Always the Tortoise, Never the Hare

Always the Tortoise, Never the Hare

Over a year ago I published Grieving Life as it Used to Be as a way to understand our shared emotional experience of COVID-19. Today, as more of us are becoming vaccinated and restrictions are being lifted, rather than feeling excited about getting closer to a state of normalcy some of us are feeling uneasy about a post-COVID-19 world.

You may have heard this sense of uneasiness referred to as post-isolation syndrome or re-entry anxiety. The concept of reintegration can be daunting for a number of reasons — whether we struggle with anxiety more generally or not. Associated stressors may include going back to work at the office instead of from the comfort of your own home, feeling obligated to attend social events and family gatherings again, or fears surrounding the development and effectiveness of vaccines.

The global pandemic has posed a risk on human health and life and as a result, anxiety is an inevitable response to this threat. Known as the fight-or-flight response, anxiety is meant to protect us from danger and allow us to react faster to emergencies. When it came to our ancestors, this stress response prepared humans to either attack back or flee from a life-threatening risk in the environment, such as a dangerous animal or climate condition. Due to the level of uncertainty inherent during this pandemic, anxiety may be a symptom that has helped us navigate safety, engage in appropriate preventative behaviors and exercise caution.

Many people have become habituated to this new way of life; one that has been primarily spent indoors. We began to feel safe and even comforted with the use of a screen facilitating many of our day-to-day interactions. It is understandable why returning to the outside world may be concerning or even anxiety-provoking for individuals.

As our world changes yet again, here are some suggestions to help cope with our transition into a new way of adaptation.

  1. Manifest Emotions – You may be coming out of lockdown with your life – your body, your job, your relationship – different than when you entered it. Or you may be excited to reenter the world, perhaps with new goals and a new perspective on life. From happiness to guilt to stress, cycling between these different and sometimes incongruent emotions are both normal and challenging. Being accepting and compassionate to yourself allows us to intentionally assess our mechanisms of control which can help us plan our next steps of action towards managing anxiety.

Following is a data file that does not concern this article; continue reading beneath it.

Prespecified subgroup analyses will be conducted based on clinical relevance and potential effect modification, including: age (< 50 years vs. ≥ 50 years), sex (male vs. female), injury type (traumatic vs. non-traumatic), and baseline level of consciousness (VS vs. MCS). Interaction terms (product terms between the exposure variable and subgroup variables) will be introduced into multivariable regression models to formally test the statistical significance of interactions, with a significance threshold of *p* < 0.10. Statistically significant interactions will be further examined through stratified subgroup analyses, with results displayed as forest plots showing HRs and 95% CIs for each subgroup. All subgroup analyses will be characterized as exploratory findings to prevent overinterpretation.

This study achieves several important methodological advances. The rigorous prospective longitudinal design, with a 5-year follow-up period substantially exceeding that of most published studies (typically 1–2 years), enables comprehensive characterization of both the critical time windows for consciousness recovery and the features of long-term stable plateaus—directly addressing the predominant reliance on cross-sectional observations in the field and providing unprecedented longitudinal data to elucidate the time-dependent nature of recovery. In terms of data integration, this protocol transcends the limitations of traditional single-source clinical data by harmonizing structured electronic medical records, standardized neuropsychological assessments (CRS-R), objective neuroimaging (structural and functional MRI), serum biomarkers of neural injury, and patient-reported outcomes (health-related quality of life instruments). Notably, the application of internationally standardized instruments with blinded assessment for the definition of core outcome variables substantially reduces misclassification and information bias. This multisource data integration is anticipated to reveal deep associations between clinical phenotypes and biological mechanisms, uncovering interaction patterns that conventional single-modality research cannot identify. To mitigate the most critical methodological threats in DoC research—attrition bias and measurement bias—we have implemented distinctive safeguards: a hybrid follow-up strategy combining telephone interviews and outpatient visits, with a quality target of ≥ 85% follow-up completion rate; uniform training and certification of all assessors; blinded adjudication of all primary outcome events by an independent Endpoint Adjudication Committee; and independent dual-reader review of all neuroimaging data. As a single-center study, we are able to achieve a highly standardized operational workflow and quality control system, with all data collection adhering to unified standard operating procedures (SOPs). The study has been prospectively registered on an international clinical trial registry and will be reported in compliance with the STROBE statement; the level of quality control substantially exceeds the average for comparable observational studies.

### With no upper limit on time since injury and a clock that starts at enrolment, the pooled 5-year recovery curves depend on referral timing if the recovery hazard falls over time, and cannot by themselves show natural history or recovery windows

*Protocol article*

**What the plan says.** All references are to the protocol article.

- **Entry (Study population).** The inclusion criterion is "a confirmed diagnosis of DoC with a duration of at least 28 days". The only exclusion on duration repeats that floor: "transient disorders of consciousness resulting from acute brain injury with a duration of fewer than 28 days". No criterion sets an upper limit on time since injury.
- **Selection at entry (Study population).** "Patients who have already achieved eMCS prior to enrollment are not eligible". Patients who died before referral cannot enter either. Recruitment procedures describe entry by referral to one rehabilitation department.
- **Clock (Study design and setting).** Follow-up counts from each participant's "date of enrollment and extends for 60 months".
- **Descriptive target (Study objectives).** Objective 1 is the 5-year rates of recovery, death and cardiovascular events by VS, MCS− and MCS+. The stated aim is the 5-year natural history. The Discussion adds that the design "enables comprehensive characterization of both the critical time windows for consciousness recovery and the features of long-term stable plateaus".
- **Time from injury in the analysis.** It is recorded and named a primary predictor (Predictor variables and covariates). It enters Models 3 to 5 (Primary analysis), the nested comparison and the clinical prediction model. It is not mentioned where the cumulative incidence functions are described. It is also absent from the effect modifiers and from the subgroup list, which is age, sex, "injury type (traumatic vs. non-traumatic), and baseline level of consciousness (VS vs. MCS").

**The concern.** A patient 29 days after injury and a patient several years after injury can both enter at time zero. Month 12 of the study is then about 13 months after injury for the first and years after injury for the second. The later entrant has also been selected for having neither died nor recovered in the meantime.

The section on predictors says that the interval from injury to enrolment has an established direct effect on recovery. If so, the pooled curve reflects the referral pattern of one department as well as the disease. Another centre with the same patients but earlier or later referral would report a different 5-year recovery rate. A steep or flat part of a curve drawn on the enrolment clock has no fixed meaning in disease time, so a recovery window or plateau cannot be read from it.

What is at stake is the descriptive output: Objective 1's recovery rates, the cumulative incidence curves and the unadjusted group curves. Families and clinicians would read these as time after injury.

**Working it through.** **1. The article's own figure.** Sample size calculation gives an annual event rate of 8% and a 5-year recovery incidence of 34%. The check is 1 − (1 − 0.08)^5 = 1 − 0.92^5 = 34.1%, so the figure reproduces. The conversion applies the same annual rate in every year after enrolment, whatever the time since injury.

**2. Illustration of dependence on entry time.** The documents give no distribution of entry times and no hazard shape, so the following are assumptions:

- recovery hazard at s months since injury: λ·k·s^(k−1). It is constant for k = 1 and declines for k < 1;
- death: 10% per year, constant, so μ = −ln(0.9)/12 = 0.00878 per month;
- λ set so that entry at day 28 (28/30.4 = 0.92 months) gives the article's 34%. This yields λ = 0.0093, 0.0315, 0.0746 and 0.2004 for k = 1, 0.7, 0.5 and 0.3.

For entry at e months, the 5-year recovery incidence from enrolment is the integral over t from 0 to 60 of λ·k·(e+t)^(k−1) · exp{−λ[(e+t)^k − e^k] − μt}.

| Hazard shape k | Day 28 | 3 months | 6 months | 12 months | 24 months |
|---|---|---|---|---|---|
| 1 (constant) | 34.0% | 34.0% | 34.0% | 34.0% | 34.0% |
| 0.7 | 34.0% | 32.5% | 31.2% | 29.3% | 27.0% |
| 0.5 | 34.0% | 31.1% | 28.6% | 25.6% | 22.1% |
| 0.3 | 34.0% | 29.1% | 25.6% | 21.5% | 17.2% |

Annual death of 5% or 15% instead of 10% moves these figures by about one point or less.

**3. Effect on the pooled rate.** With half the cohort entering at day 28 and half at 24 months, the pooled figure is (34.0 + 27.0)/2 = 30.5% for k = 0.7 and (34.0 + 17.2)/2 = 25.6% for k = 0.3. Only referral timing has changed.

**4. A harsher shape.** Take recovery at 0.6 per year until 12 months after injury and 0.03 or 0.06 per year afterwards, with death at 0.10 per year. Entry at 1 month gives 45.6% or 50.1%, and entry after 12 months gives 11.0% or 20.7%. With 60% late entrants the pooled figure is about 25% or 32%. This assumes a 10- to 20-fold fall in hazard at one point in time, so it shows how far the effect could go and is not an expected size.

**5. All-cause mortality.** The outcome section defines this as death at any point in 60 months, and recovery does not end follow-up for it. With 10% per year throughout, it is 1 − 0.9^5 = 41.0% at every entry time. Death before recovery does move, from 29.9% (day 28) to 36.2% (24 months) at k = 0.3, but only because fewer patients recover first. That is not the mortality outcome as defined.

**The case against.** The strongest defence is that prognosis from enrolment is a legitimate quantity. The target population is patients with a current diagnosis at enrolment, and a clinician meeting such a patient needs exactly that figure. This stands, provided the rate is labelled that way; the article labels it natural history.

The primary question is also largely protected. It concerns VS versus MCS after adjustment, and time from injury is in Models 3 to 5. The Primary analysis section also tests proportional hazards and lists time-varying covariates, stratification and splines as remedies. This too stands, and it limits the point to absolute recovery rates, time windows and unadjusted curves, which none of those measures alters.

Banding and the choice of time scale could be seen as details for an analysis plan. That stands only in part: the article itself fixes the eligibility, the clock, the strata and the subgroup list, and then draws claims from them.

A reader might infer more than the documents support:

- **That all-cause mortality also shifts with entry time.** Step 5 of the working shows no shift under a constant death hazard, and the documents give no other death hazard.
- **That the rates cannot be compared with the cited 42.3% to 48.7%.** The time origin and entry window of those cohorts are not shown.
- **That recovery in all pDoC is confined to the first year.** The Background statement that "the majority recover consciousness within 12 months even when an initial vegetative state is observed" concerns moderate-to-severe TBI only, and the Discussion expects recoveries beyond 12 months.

2. Taking Control – Finding ways to organize our thoughts can help us feel more in control of our lives. Setting aside time to check in with ourselves is a beneficial way to express and process your thoughts into existence. This can serve as a gateway into trying to find practical solutions to post-quarantine safety. For instance, if you are planning to meet up with friends for the first time in a while, take note of the means within your control (i.e. wearing masks, social distancing, staying outdoors).

An additional tactic we can take upon ourselves can be journaling, the form of free-flowing writing can help gain perspective and clarity as we work to understand our thoughts and emotions better. Another approach can be scheduling a time for worrying. This can also be a useful strategy in managing overwhelming feelings and uneasiness. When worry related thoughts arise during other parts of the day, postponing those to the ‘worry period’ can considerably help with learning to manage what is in our locus of control.

  1. Taking a gradual approach – Reintegration can be achieved more comfortably by going steadily at your pace rather than by acting quickly and carelessly. Despite whether you are dealing with the temptation of freedom or constantly comparing your decisions to others, it is important to reintroduce activities slowly. Practicing prudence is a strength, especially during transitional periods.

When these thoughts and worries become excessive or start to interfere significantly with your functioning in one or more areas of life it may be time to seek professional help. There are evidence-based treatments to combat anxiety-related concerns and disorders. We welcome you to reach out and schedule a complimentary 15-minute phone consultation to find the treatment provider for you. We are here to support you during these unprecedented times and offer virtual and in-person therapy services to new and existing clients.

Lindsey Enright, MS, LCMFT provides couple, family, and individual therapy in both of our offices, and virtually to those located in both Maryland and Virginia. Call or email today to set up your first appointment or a complimentary consultation with Lindsay!